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Postby helitack » Sun Jun 24, 2007 5:05 pm

...is not the hazard in that case the impatience of others? If someone is driving a safe speed, for the vehicle, for the conditions, isn't the impatient one responsible as well? What would be the difference, time wise, driving from Wadsworth to the playa at 50-55 vs 70? Insignificant.
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Postby AntiM » Sun Jun 24, 2007 5:10 pm

Doing 55 while hauling a trailer in the 70 zones of 447 is not unreasonable, especially in the open range areas.
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Postby Zulegoona » Sun Jun 24, 2007 5:17 pm

Hey and lets not forget to grease those bearings , it really is a drag to burn up a bearing in the mountains, and bring an extra set, they aren’t expensive and it’s a lot easier to find the right ones the first time when your not stuck on a mountain a long ways from a parts store.
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Postby AntiM » Sun Jun 24, 2007 5:20 pm

And it's not a bad idea to sink some money into a service such as AAA's RV Plus. Yes, it can be pricey, but mine has paid for itself in towing RG's vehicles alone.

Hey, wait a minute ...
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Postby gyre » Mon Jun 25, 2007 4:25 am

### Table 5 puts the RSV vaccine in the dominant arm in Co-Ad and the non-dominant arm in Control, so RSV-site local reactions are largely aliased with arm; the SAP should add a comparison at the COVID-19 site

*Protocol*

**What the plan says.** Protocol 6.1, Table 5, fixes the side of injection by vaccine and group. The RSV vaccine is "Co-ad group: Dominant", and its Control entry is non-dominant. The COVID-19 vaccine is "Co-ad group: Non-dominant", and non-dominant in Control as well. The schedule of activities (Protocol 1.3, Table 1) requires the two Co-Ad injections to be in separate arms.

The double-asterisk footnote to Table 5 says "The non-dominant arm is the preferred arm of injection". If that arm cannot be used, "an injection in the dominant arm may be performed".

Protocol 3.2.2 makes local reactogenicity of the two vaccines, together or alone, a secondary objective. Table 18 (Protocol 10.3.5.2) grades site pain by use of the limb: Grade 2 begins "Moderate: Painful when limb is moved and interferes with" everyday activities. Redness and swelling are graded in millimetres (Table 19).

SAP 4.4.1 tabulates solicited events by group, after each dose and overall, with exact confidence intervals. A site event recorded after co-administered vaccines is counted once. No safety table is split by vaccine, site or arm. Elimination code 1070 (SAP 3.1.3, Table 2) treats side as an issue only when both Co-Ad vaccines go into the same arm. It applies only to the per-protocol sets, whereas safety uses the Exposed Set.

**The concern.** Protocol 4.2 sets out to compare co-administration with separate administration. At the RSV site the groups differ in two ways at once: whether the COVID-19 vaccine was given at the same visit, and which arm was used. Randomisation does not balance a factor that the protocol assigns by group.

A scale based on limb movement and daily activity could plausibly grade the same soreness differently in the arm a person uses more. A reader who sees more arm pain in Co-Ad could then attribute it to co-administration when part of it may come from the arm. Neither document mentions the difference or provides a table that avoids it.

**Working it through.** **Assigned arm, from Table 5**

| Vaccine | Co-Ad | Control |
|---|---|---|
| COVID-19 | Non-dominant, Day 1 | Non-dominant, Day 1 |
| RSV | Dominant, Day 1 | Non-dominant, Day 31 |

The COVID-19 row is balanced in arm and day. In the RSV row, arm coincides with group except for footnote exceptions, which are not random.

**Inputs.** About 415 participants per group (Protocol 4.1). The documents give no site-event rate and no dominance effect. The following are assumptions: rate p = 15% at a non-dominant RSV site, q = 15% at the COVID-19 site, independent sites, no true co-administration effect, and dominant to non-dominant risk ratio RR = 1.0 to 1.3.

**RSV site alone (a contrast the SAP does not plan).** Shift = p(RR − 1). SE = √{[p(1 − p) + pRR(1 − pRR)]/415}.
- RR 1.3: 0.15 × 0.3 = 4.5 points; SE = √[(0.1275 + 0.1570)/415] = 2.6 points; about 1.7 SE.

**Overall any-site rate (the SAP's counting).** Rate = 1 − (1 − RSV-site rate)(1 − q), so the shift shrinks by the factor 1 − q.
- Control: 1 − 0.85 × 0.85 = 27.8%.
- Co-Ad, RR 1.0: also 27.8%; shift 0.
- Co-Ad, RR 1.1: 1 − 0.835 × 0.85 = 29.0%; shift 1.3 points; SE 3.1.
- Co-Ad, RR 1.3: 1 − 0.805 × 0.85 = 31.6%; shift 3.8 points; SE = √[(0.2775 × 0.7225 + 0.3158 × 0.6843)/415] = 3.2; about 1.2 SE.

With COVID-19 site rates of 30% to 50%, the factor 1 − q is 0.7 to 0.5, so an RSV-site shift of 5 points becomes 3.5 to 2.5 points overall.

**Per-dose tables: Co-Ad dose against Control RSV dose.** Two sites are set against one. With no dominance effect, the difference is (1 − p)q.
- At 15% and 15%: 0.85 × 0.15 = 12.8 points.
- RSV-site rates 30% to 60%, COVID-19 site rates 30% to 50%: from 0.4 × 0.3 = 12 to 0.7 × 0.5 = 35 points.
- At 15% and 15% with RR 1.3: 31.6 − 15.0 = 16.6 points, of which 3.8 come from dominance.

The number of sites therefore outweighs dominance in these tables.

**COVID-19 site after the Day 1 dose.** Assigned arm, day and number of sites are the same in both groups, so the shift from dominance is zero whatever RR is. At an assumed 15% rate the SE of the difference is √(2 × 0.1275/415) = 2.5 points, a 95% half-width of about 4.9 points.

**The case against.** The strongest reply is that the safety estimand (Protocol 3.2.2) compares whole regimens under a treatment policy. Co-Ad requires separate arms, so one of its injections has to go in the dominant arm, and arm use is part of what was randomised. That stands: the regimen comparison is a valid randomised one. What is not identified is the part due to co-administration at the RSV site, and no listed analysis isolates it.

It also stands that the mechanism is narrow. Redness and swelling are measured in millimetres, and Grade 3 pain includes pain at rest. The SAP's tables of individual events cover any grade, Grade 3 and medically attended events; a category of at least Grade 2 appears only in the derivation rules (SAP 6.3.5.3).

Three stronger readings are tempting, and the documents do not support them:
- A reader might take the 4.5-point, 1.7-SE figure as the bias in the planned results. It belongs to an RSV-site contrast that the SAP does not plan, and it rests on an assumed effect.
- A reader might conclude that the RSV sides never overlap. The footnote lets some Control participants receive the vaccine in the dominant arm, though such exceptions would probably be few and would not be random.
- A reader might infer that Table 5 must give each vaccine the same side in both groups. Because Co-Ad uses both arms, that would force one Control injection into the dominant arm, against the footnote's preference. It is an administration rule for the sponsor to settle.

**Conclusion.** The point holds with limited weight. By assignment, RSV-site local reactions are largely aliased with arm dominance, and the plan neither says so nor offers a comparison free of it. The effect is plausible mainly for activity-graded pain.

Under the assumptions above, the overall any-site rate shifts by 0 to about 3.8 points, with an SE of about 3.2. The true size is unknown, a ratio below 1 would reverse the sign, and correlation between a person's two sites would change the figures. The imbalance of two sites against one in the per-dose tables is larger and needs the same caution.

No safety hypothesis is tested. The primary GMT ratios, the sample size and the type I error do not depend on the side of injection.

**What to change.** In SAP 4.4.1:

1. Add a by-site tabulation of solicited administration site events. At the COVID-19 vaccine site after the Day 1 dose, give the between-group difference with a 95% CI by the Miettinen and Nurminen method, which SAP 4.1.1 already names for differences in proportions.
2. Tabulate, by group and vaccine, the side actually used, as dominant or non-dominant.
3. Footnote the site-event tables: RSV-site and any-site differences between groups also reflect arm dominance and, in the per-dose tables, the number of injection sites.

There is insurance through the good sam club for rvs.
I hear good things.
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Re: For all those towing trailers...

Postby Zhust » Mon Jun 25, 2007 7:49 am

EB wrote:The LA TIMES did an expose on U-Haul and the dangers of "trailer sway."


A quick way to check the 60-40 split is that only about 3-5% of the total weight of the trailer should be resting on the tongue. With a 2000 pound load, the weight on the tongue should be no more than 60-100 pounds or so -- you should be able to lift the tongue of the trailer by hand.

A friend of mine offered to pull a friend's trailer behind the rental truck to offset the cost of gas last year (and not telling the rental company to save money -- it's not their fault). The truck was packed full with a gross weight of around 8,000 lb (all guesses). The trailer -- about the same weight as the truck -- was loaded properly on the way to Burning Man but they got sloppy and there was about 800-1,000 pounds on the tongue. We stupidly added another 200 pounds or so because we had run out of space.